Recall that a QPRT is an irrevocable trust. Unless the trust ceases to qualify as a qualified personal residence trust, the Settlor cannot expect to regain ownership of the residence, and when the trust term expires according to the provisions of the trust instrument, the residence will automatically pass to the Remainder Beneficiaries. After expiration of the trust term the residence may be unavailable to the Settlor either as a residence or as an asset that can be sold if financially necessary. A lease could be created to have Settlor remain in possession but it is important to realize that the property is thereafter owned by the Remainder Beneficiaries.
Administrative Burden and Expense:
Because the trust is irrevocable, it must keep its own books and file annual federal and state income tax returns. The expense and bookkeeping should be considered.
Effect on Property Tax (California):
The property tax benefits of Proposition 13 will not be lost when the residence is transferred to children through the medium of a trust. Further, the original transfer of the residence to the QPRT does not require any reassessment of taxes under Proposition 13, as no "change in ownership" will have occurred for Proposition 13 purposes as long as the Settlor retains the right to use and occupy the residence.
Use of Premises Upon Distribution from Trust:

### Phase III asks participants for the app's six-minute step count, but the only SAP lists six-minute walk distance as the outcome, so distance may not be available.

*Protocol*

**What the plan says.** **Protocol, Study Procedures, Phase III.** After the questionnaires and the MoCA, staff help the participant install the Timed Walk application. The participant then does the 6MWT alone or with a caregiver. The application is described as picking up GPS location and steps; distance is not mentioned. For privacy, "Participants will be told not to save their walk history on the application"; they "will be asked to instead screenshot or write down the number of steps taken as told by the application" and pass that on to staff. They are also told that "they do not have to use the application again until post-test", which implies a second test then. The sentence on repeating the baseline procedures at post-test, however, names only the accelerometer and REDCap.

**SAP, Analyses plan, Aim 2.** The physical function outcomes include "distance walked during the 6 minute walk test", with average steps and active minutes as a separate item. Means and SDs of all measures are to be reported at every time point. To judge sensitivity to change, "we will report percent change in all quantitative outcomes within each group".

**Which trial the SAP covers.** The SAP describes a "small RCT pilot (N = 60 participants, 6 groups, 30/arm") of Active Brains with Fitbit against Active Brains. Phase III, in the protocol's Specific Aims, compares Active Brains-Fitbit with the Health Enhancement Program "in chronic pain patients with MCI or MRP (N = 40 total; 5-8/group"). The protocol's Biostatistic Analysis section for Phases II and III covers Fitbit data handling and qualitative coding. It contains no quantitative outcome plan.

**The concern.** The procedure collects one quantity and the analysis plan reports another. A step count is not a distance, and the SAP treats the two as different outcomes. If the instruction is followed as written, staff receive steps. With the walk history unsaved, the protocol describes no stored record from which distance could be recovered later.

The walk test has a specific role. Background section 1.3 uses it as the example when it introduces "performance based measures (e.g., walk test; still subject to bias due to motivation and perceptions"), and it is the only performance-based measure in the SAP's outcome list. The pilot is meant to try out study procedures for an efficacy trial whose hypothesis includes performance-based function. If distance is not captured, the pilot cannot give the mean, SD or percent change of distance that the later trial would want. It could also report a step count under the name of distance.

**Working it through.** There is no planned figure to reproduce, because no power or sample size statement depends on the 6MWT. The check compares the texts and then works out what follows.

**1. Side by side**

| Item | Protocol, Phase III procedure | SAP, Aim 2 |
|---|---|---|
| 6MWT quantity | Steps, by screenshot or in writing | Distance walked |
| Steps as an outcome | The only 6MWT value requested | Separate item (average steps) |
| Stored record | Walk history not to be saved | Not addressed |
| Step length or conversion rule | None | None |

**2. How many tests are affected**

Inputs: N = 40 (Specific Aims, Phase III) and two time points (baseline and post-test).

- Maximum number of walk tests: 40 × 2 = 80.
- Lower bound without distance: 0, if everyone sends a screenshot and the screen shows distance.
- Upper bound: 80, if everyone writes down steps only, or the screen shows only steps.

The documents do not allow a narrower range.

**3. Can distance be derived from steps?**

The Settlor may be required to leave the personal residence when it is distributed, at the end of the trust term, to the remainder beneficiaries, although they may also permit the Settlor to remain and pay rent for its use. It may be tax risky to enter into a lease arrangement before the end of the original trust term since if, before the residence is transferred to the trust, there is any lease arrangement, whether formal or informal, that the Settlor will not in fact lose the use of the residence on expiration of the trust term, but will have some right to remain in the residence beyond that time, it is possible that the trust might not be recognized as a QPRT by the IRS and the tax advantages of the trust would be totally lost. There is little law on this subject and most people consider the risk worth taking.
Sale from the Trust; Capital Gain Exclusion:
If the residence is sold from the QPRT during the trust's term it can be replaced with another residence. If it is not replaced, the proceeds are returned to the Settlor or the trust may be converted into a "Grantor Retained Annuity Trust" (GRAT) which makes periodic payments to the original owner. Note that because the QPRT is considered a "grantor trust" it can take advantage of the Settlor’s capital gains exclusion ($250,000 per person).